If you enjoy Haubner’s work, keep an eye out for his forthcoming Single White Monk: Tales of Death, Failure, and Bad Sex (Although Not Necessarily in That Order). I’ve been able to take a sneak peak, and it seems like it delves into deeper and more difficult issues but fear not: Shozan still finds space to discuss piss buckets—and that’s just Chapter 1!
A New Translation of the Buddhist Classic with Annotations
This text likely needs no introduction, as it is a widely read (and widely translated) Buddhist classic. But the only reason I was particularly drawn to Gil Fronsdal’s translation is the painting featured on the cover, The Naropa Buddha by Joan Anderson and Robert Spellman. Their interpretation of the familiar face feels simultaneously fresh and classic. The image is cropped to show just the face of the Buddha rather than the full figure, contributing to an intimate feeling, especially in the context of this relatively small book. Yet that intimacy is juxtaposed by the presence of the actual piece, measuring 16’ x 16’, which I can only imagine must be an incredibly powerful thing to behold. I couldn’t be more enamored with the color palette, the use of light, and the almost mosaic-like grid as well.
Much like the image, the text is a contemporary rendering of an ancient classic for a modern audience. In the preface, Fronsdal explains his commitment to preserving the accuracy of the original Pali while avoiding the “clumsiness/inelegance” that many literal translations suffer from: “I have tried to be as literal as possible while keeping the text both readable and enjoyable” (xii). He goes on to discuss what he gets out of reading and studying the text, giving some insight into what the reader might be able to take away from it as well: “After nearly thirty years of practice, I remain inspired by the teachings of the Buddha, and I hope to understand better what the Buddha taught by going back to the original text and rendering it into modern English” (xiii). If you’re interested in getting a feel for what the text holds, verse 5 is my favorite: “Hatred never ends through hatred. / By non-hate alone does it end. / This is an ancient truth” (2).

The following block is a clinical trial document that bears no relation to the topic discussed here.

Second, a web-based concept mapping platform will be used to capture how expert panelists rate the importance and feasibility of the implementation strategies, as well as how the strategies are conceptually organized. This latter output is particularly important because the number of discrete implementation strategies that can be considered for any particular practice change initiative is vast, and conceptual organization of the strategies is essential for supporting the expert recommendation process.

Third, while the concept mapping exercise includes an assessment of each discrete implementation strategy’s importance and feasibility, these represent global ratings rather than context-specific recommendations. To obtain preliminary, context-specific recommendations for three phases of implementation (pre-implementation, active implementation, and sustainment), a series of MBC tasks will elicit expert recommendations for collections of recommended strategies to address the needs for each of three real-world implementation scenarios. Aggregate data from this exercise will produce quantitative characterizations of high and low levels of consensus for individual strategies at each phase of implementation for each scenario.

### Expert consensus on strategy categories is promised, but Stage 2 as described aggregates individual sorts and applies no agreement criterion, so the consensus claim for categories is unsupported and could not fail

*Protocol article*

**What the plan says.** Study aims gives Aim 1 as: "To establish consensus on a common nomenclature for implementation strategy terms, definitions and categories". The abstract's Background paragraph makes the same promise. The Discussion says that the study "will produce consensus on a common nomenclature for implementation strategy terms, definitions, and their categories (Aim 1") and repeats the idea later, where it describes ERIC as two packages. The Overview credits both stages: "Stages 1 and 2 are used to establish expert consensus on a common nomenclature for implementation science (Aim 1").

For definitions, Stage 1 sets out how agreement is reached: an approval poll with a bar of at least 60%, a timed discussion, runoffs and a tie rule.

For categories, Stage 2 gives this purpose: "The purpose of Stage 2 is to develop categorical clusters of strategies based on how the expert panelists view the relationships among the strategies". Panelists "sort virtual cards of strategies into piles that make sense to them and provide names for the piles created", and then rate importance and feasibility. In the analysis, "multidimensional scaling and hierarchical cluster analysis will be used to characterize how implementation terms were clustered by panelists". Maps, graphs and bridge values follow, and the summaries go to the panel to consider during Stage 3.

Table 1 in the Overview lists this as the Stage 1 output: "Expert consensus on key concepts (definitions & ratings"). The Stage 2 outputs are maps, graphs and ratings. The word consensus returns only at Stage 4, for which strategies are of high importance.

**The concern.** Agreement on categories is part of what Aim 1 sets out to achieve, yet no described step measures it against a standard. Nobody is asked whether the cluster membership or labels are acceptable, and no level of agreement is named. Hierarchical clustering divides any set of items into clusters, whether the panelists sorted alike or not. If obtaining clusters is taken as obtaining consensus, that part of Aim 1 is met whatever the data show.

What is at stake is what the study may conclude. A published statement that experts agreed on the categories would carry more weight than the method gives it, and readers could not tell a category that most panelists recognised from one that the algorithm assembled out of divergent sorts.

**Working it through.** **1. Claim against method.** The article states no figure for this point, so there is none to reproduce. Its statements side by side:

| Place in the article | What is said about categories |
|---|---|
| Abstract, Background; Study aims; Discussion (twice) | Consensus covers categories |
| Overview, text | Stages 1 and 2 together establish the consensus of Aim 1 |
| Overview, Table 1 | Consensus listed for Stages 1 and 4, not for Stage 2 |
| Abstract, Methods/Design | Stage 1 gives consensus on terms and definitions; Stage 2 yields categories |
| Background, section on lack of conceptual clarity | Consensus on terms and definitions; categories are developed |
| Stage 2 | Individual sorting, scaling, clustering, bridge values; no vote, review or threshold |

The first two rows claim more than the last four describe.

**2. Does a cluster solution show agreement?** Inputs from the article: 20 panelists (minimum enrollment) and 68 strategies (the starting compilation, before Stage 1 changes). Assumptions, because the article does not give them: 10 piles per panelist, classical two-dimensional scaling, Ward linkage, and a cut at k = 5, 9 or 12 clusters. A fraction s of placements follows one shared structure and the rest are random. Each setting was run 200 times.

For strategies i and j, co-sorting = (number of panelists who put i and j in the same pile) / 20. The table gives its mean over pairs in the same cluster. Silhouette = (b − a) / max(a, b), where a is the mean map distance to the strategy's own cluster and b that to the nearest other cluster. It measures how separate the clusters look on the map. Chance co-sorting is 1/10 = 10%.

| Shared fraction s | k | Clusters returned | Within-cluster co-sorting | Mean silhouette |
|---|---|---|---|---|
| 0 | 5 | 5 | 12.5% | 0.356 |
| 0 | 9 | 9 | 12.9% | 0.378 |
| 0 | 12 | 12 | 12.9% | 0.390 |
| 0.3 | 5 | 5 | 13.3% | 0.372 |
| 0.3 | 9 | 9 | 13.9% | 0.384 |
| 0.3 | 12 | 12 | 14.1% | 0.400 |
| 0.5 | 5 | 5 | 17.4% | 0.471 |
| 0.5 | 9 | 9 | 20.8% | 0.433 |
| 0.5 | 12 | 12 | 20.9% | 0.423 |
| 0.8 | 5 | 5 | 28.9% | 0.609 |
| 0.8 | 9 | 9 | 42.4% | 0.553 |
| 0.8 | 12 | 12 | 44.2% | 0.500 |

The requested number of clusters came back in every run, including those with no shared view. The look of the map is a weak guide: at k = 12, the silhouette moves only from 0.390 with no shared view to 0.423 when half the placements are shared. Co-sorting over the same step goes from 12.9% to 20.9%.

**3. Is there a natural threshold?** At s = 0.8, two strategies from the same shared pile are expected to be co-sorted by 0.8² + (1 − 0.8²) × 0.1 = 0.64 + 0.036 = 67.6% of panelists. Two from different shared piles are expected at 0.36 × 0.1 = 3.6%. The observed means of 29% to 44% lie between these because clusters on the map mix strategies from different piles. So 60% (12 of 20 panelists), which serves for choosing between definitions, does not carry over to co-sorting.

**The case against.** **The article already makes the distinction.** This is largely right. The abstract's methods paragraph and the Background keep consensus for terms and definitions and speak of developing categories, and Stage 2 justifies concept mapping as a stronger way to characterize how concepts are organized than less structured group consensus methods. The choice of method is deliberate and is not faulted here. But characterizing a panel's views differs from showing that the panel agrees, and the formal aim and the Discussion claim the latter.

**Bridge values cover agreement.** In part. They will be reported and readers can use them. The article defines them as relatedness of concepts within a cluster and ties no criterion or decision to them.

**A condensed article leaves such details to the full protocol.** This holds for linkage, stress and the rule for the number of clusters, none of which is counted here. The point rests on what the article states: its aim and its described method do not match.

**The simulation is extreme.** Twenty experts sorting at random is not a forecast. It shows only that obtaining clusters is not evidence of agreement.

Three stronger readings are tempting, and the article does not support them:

If you appreciate this art, be sure to check out our forthcoming Shambhala Pocket Library series featuring illustrations by Robert Spellman. The style is quite different from the style of this painting, showing the incredible range of this artist. I’m particularly fond of his portrait of His Holiness on The Pocket Dalai Lama, out 8/1/17!
Kaji Aso’s artwork on the Sherab Chodzin Kohn translation of Herman Hesse’s 1922 classic novel is one of the most exquisite depictions of the Buddha I’ve ever come across. I love it so much that I’ve had a copy of the cover hanging by my desk for most of the 5 years I’ve worked at Shambhala, and it still brings me joy every time I find my eyes resting on it. Layers of bright colored pencil strokes seem like they might have started out as aimless scribbles but coalesce into a harmonious combination of texture, vibrancy, and light that I find deeply impactful.
My fascination with the image eventually pushed this book to the top of my to-read pile. The novel follows a man on his spiritual journey that spans many years and many vastly different approaches. After much trial and error, one of the insights he eventually lands on is “Wisdom is not expressible” (110). This may sound a bit hypocritical coming from someone who believes very deeply in the basic mission of the spiritual publisher I work for, transforming important teachings into a form that is accessible to a broader audience. But I have found this sentiment to be absolutely true in my own life so far. Words cannot adequately describe the spiritual journey, although Hesse’s attempt is beautiful and important. Similarly, I cannot fully express how much the cover art moves me, nor can the art itself convey the enlightened nature of its subject. Human nature will always drive us to try, and the attempts will inevitably prove futile. But we are so lucky to witness the works of art that are produced in the process.